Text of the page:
I have been awarded three trials, two of which have been reversed by the supreme court. . . . I am now preparing an appeal at a considerable cost. . . . I am now forced to call on my friends for means with which to fight this case. . . . I am absolutely innocent of the charge they have so unjustly imposed upon me.
Similar declarations issue from high-profile defendants involved in notorious civil or criminal cases, but this appeal arose in connection with the only assassination of a sitting state governor, Kentucky’s William J. Goebel, shot near the Old State Capitol on January 30, 1900.
The investigation into Goebel’s murder eventually resulted in trials that were as controversial as the governor himself. Among the accused were Caleb Powers, secretary of state to Republican William S. Taylor, Goebel’s electoral rival, and James B. Howard, who some believed had fired the fatal shot. Though both men were eventually pardoned, their lengthy and expensive legal battles prompted appeals for contributions to their defense funds. Howard’s letter, excerpted above, went out to postmasters in Kentucky urging them to “have some of our friends make a house to house canvass” for donations. In Simpson County, Republicans responded to Powers’ appeal with 50-cent to five-dollar donations ($15-$130 today), eliciting “warmest gratitude” from the jailed Powers. In a note to supporter Edwin L. Richards (the father of longtime WKU faculty member Frances Richards), Powers alluded to the hostile prison (and perhaps political) landscape he inhabited. “I am glad,” he wrote Richards, “you were at Frankfort and know of the conditions there.”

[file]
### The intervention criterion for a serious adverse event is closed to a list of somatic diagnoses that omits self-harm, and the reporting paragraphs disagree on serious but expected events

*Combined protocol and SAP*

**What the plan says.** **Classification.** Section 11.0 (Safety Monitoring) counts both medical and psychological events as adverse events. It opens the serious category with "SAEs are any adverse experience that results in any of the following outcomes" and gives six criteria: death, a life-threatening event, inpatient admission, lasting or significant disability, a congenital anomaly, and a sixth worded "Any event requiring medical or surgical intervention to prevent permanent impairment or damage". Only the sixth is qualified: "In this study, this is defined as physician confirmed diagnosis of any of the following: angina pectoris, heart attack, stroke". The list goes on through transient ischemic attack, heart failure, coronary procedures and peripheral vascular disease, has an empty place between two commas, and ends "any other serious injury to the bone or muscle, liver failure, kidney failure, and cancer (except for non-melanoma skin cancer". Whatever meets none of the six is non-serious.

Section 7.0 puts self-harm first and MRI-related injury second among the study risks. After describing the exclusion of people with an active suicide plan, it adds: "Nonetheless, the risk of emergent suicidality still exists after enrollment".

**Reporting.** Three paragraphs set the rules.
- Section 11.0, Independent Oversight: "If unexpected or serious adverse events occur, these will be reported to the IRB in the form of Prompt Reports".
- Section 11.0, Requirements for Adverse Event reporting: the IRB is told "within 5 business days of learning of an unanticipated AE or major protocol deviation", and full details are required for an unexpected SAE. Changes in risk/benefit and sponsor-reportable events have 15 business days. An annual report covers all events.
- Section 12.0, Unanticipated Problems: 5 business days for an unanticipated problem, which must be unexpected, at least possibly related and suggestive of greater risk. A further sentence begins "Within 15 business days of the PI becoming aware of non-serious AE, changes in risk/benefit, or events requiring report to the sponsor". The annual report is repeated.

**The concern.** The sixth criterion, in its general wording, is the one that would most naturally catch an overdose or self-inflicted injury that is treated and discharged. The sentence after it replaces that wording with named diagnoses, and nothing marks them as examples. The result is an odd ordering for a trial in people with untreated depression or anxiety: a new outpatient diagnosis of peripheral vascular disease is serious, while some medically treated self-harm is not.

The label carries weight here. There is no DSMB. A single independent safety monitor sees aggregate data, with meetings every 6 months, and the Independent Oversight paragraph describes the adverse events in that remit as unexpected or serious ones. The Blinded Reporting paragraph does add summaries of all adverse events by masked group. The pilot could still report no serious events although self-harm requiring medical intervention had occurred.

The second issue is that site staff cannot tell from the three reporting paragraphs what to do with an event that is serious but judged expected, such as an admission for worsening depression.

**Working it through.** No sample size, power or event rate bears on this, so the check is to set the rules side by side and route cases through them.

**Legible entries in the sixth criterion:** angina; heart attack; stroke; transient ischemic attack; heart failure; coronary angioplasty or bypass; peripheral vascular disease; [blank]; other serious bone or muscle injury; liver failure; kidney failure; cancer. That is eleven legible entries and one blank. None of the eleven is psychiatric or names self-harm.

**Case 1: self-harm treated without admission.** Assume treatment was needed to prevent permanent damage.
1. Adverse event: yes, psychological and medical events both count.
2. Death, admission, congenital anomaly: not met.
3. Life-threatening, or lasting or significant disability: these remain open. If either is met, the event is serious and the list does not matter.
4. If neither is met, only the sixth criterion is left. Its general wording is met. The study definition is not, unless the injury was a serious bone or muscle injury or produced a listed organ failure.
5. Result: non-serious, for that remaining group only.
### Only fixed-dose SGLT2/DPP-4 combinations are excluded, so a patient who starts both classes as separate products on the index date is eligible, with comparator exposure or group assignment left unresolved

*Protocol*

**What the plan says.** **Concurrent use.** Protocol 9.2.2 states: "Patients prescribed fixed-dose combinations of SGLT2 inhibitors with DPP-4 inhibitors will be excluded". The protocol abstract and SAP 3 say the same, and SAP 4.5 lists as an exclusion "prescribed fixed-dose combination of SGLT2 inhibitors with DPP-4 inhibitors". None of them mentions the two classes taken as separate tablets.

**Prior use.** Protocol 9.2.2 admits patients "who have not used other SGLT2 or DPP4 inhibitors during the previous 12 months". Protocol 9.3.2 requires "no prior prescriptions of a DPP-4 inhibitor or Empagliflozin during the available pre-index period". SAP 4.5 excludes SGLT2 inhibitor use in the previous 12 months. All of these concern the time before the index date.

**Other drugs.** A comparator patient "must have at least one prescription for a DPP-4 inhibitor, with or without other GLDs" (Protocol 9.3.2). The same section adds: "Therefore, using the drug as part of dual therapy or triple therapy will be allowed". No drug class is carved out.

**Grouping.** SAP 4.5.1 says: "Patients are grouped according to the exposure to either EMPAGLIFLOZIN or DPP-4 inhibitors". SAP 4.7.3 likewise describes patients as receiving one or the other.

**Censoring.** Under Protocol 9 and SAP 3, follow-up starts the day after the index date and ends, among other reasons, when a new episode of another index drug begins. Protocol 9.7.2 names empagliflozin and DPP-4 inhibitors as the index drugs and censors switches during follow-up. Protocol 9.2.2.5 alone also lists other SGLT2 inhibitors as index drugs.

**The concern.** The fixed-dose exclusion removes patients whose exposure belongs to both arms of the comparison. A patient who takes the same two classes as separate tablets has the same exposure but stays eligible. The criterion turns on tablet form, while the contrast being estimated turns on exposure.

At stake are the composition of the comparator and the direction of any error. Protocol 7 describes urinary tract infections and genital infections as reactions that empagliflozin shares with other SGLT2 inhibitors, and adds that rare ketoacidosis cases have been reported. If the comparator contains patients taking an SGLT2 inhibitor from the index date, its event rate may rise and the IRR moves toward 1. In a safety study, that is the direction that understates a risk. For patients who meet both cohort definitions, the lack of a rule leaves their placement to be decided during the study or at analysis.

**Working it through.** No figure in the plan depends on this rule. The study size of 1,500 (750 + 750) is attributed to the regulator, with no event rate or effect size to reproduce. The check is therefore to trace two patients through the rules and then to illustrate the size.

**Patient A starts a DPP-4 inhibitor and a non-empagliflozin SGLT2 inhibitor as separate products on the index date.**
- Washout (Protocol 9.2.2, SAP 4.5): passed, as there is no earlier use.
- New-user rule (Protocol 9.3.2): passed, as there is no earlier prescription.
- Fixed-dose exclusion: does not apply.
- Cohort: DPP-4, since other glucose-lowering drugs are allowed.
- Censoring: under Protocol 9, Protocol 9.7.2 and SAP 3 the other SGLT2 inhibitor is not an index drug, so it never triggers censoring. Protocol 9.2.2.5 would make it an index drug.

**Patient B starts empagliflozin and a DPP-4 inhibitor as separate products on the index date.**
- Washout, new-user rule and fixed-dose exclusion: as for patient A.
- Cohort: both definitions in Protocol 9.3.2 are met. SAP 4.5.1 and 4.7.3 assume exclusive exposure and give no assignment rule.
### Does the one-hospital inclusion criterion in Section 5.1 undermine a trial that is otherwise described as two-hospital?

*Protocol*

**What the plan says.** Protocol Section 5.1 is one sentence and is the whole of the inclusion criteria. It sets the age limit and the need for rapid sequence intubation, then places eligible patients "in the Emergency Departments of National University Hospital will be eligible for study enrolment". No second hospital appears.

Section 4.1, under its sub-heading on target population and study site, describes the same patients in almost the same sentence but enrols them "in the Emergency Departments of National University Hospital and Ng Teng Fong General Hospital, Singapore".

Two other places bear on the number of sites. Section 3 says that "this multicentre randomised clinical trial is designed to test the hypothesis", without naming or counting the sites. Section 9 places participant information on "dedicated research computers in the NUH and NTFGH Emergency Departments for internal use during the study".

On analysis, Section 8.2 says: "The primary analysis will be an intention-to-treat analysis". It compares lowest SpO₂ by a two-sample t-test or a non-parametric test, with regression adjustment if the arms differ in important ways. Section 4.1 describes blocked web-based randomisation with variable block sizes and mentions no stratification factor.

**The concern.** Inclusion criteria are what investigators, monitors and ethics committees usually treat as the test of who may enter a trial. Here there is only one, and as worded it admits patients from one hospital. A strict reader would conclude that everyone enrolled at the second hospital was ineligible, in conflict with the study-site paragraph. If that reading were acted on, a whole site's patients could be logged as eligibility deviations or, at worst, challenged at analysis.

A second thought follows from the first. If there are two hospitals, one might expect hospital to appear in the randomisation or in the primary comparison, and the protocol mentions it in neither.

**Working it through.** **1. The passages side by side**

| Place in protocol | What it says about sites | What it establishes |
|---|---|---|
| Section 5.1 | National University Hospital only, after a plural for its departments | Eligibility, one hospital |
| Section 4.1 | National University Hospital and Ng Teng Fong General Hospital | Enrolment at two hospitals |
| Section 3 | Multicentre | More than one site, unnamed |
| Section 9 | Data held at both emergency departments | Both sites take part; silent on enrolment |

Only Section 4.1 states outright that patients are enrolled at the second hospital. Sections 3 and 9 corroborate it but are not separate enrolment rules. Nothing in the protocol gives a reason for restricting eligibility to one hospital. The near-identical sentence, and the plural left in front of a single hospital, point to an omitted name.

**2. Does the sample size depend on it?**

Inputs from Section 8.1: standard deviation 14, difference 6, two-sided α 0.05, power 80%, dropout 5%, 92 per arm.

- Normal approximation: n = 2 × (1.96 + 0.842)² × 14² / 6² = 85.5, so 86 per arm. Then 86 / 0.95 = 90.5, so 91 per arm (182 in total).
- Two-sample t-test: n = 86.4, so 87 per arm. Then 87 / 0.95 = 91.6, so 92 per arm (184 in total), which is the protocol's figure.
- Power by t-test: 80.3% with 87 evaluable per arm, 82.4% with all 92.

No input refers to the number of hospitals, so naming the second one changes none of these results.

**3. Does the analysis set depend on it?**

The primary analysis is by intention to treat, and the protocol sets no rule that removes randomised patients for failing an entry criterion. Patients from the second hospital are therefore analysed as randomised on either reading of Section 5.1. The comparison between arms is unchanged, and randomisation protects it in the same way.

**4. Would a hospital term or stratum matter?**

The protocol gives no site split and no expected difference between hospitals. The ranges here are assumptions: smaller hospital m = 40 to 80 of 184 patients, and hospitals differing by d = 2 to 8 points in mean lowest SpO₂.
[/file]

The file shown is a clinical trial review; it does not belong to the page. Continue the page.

The letters of James Howard and Caleb Powers are part of the Manuscripts & Folklife Archives collections of WKU’s Special Collections Library. Click here to access a finding aid. For more collections involving Kentucky crime and politics, search TopSCHOLAR and KenCat.